10. Snowhawke here from Maine. Thank you for writing this article. I read something similar last year written by Starhawk. I wrote the following response to her article. With some minor changes, I think it is still relevant.

    As a long-time pagan priest involved in Pagan prison ministry, I have written hundreds of pagans in prisons across the States. While some states are much more supportive than others, there is a definite prejudice against pagans of all traditions in our prison system. I hear the same stories over and over again. While it is no easy thing to be a Christian, Jewish or Muslim in prison, it is doubly difficult if you are Pagan. There is an ongoing struggle for Paganism to find legitimacy in this country, especially within the prison system.

    What is needed to bring equality is for the greater Pagan community to get involved. It is vital. Without the outside Pagan community stepping up and helping their fellow Pagans in prison, Pagans will continue to have their constitutional rights trampled upon within the prison system.

    I work on behalf of the Druid College and the Maine Pagan Clergy Association, and worked for many years for the Druid Network. I reached out to all the other Druid organizations asking for help with prisoner requests for training material and mentoring in Druidry. After years of asking, I only have three other people willing to help. We need more pagan priests to step up and get involved. As I said, it is vital the outside community come together, not only to address the kind of injustices mentioned in this article, but to do the ongoing work of helping our pagan brothers and sisters who are incarcerated. Most of them will get out of prison some day and a vibrant spiritual life will help them find the strength to leave prison behind and build a decent life for themselves. We need to help them do so as the system is failing miserably.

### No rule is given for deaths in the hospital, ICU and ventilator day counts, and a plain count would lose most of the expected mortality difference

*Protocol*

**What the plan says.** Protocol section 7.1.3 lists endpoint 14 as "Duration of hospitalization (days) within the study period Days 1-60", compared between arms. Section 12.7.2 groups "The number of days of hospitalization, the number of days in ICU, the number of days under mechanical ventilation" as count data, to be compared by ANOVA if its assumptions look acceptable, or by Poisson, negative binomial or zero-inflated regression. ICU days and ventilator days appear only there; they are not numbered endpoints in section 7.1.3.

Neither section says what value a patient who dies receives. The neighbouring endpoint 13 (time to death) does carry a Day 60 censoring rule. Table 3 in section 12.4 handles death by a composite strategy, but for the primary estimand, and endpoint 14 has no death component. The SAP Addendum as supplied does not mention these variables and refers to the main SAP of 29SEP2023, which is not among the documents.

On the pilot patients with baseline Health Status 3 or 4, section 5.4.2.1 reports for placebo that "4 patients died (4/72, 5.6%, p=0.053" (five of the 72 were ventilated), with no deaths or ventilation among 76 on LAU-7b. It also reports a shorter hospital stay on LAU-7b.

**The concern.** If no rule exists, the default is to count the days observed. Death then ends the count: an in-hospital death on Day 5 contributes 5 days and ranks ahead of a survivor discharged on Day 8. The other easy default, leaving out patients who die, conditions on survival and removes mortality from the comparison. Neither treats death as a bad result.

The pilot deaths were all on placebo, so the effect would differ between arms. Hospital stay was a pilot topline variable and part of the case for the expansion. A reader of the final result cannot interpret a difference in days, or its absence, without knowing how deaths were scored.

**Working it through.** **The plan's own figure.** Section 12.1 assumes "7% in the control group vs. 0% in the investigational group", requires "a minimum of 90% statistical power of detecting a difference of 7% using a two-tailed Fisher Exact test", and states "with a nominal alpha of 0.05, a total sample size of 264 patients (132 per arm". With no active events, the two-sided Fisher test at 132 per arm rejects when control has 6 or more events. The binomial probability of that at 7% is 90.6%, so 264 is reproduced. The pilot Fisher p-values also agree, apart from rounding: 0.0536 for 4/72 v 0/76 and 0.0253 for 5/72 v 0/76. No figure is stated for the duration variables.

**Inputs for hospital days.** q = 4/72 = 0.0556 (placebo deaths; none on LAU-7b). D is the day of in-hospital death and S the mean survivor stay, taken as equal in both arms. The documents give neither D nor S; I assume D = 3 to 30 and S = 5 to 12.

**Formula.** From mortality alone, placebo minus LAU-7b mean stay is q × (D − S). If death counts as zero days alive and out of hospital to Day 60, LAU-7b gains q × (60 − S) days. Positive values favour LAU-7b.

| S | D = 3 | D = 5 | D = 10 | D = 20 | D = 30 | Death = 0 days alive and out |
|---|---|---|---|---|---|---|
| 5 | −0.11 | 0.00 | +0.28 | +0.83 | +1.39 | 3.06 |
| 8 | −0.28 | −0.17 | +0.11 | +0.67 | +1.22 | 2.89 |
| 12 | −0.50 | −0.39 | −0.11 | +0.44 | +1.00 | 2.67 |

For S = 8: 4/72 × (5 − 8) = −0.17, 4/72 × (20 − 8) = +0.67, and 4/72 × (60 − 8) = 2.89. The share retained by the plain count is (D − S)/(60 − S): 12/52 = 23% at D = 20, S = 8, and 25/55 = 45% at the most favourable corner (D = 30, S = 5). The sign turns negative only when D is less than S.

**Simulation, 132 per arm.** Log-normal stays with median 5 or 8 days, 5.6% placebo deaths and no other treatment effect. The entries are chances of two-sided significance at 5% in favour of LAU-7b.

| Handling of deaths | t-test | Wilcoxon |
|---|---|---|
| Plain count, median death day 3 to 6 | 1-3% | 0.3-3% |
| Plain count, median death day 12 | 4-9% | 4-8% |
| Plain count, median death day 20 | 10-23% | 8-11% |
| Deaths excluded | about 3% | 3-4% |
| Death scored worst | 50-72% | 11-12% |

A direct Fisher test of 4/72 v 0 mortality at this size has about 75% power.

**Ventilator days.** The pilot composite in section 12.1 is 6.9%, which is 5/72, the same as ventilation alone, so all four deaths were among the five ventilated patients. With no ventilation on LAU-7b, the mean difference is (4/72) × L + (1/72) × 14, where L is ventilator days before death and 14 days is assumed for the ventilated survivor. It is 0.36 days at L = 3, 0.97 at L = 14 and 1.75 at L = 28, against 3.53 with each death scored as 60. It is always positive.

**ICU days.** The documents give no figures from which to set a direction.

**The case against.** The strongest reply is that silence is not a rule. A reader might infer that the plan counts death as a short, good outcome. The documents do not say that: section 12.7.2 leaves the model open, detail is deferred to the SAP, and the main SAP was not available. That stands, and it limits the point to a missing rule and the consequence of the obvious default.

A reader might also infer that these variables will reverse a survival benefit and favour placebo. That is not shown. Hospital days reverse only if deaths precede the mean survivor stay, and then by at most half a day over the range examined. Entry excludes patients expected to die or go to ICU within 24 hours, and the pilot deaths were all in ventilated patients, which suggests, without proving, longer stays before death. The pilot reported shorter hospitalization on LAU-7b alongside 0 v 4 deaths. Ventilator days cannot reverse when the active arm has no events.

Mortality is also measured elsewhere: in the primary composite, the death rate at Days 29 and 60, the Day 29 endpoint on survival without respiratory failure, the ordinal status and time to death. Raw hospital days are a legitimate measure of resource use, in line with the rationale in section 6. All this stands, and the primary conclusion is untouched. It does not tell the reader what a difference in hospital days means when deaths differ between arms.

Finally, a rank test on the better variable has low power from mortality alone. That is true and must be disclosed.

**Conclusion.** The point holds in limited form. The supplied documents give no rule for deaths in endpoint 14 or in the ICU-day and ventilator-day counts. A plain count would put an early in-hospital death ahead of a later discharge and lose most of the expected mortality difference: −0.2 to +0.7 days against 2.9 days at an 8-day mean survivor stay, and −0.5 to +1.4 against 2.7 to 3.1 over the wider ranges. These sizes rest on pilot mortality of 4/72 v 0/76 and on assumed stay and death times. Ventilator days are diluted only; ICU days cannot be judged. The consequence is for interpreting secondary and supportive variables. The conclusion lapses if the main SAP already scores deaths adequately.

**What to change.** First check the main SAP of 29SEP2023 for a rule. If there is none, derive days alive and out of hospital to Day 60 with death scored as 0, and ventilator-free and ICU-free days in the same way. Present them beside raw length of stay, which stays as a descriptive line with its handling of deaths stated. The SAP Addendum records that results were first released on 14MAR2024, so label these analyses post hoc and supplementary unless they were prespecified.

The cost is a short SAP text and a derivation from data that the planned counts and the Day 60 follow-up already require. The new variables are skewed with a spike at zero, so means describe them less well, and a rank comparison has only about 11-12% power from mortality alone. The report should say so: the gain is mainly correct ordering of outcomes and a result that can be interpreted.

What continually affects the few, eventually affects the many. I still see people in this country hiding their pagan beliefs out of fear. I hope that as a community, we can evolve past this. There is strength in numbers and now is the time for Pagans of all traditions to come together as a whole and help assure our religious freedoms are being respected. While I may have a completely different theological view of paganism than the author, I am pleased to see an article that helps to expose the truth about what Pagans face in prison. As part of the Maine Pagan Clergy Association, I know from experience that getting people from our many traditions to agree on a definition of “paganism” is a real challenge. I think though, we can all agree on the following:

    1. All of Nature is sacred